Yoel Marcus
Haaretz (Opinion)
February 10, 2012 - 1:00am

We won't deny there is a sense of disquiet, not to say fear, among the public about Iran becoming a nuclear power and what our response might be. In a world that invests so much in the manufacture of advanced weaponry, the use of nuclear weapons is off limits. The two bombs that were dropped on Hiroshima and Nagasaki led the Great Powers to the conclusion that further slaughter on this scale could not be permitted. With other kinds of slaughter, it's not so terrible.

According to Wikipedia, in spite of efforts to prevent nuclear proliferation, there are still about 20,000 nuclear warheads in the world. But, like Hanukkah candles, to be seen only. The Great Powers reached agreements not only about limiting their own nuclear weapons, they also promised to ensure that these weapons would not fall into the hands of battle-hungry leaders.

During the first meeting of Israeli Prime Minister David Ben-Gurion with U.S. President John F. Kennedy at the Waldorf Astoria Hotel in New York, Kennedy's first question was: Are you producing nuclear weapons? This question had been anticipated, and there were preliminary discussions in Israel as to how to reply. Over the years Israel has stuck to the response that it would not be the first to introduce nuclear weapons into our region, or something of that sort. But America knew the truth.

Israel is located next to countries that were and are opposed to its existence, certainly when extremist Islam is victorious. Despite that, at no stage did the country permit itself to reveal what it does or does not have. And although the media were restricted, and were forced to resort to the magic words "according to foreign sources," those who understood knew what they understood. For example, that successive Israeli governments would ensure that Islamic countries that had not abandoned the dream of destroying Israel would not obtain nuclear weapons.

That is how Israel destroyed the nuclear reactor that was under construction in Iraq. Revenge came during the 1990-1991 Persian Gulf War, when Iraq fired 41 Scud missiles on Israel, causing unjustified fear in Israel of chemical weapons, which, as we discovered during the Iraq War, it didn't even have.

While the Great Powers are working in coordination to prevent nuclear proliferation, various countries of various sizes have developed nuclear weapons, or are working energetically to attain them, investing huge sums of money at a time when their people are impoverished. Iran's becoming a nuclear power constitutes a threat not only to its oil-producing neighbors, but also, and openly, to Israel. Iranian President Mahmoud Ahmadinejad, who for years has been denying the Holocaust, is working to turn Iran into a nuclear power before the eyes of the enlightened world.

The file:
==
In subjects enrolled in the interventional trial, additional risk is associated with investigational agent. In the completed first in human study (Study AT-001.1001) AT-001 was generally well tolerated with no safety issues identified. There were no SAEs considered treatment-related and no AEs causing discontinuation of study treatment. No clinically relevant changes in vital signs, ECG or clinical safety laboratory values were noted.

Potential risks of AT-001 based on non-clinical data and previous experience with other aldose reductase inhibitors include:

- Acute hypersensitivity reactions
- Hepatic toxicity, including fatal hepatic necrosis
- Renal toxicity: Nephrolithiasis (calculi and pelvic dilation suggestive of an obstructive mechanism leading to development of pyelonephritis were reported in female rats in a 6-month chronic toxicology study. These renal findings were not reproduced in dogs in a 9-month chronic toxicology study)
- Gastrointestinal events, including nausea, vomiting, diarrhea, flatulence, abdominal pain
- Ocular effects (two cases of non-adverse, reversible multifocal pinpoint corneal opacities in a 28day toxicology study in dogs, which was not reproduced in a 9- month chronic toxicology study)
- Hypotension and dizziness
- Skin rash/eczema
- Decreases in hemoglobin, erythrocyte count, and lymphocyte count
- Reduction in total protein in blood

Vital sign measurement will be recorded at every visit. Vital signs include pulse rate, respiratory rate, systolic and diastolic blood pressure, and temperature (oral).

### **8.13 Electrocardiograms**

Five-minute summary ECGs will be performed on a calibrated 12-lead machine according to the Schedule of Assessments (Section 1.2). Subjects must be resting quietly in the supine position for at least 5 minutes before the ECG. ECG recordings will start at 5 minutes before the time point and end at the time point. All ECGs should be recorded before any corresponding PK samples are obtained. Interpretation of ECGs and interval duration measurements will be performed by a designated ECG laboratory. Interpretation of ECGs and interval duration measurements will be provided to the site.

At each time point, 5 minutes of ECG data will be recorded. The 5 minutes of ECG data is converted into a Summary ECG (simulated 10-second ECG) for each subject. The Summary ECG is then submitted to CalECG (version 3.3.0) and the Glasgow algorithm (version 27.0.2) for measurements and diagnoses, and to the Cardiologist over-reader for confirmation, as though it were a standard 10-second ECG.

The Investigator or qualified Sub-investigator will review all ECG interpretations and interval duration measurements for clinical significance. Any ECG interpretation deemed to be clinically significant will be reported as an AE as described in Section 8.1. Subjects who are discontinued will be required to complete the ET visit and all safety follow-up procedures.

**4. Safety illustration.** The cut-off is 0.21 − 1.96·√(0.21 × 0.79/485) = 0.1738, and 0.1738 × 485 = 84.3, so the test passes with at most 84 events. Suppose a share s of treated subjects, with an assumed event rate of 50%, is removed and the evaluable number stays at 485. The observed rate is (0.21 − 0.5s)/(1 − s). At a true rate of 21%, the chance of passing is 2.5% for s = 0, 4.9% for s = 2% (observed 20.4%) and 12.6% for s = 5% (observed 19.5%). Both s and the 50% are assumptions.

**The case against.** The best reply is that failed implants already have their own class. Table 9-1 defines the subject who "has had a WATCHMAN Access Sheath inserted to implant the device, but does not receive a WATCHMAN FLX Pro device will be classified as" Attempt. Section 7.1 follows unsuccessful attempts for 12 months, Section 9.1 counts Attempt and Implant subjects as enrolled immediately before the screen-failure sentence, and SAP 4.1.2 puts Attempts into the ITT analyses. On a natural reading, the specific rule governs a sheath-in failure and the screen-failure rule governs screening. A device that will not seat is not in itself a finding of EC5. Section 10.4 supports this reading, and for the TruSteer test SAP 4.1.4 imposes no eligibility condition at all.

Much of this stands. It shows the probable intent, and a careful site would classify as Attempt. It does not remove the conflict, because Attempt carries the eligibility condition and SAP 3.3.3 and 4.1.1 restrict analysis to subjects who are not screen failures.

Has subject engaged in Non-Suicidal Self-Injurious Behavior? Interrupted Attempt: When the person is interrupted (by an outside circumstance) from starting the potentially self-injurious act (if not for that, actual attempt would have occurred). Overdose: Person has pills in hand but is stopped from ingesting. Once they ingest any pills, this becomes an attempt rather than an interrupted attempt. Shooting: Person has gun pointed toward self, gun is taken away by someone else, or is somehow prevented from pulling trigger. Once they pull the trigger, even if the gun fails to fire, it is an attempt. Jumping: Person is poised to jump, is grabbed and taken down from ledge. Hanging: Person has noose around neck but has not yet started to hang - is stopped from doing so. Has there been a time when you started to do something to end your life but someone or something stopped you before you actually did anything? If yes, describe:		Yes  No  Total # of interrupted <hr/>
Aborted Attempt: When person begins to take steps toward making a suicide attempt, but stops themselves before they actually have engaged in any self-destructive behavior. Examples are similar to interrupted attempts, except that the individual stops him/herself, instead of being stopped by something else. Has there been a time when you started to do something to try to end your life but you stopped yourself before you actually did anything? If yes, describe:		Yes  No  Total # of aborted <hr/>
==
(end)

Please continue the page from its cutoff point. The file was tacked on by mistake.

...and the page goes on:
This is a country that is providing Hezbollah and Hamas - and, before that, Syria - with tens of thousands of missiles of all types, which are meant for Israel. The Second Lebanon War surprised us with dozens of missiles a day, which paralyzed the north of the country and caused its residents to flee. And had the Israel Air Force not destroyed a battery of long-range missiles in Lebanon on the first day of the war, they would have reached the outskirts of Tel Aviv.

Now Iran is openly threatening that its missiles will strike not only at Tel Aviv, but at European countries as well, if Israel attacks the centers of nuclear production in Iran. This threat is causing a frenzy and a fear of war in the entire region, including in our country.

But no less than Ahmadinejad's threats, it is Israel that is voicing direct and indirect threats that it won't sit idly by. The media in Israel and worldwide are filled with commentaries from our sources about our intention to attack Iran, without explaining what the cost would be. How did the military correspondent of the daily Yedioth Ahronoth put it? "Iran has got the message, but hasn't started to perspire." The truth is that meanwhile the Israeli public is perspiring.

The Herzliya Conference turned into a factory for blabbing and exposure. Iranian intelligence services have no need for spies - all they need is an invitation to the Herzliya Conference, where they can listen to senior officers and politicians blabbing themselves to death. The leading blabber is Prime Minister Benjamin Netanyahu himself, who warns that it's unthinkable to expose the public daily to horror scenarios that he himself encourages.

Who knows? Maybe that is Netanyahu's strategy for spurring the United States and Europe to immediately adopt harsh sanctions against Iran, without our getting involved in a bloody war. If they really do use our threats as an excuse to stop Iran from obtaining a bomb, without our being forced to attack, we can say that our fear paid off.


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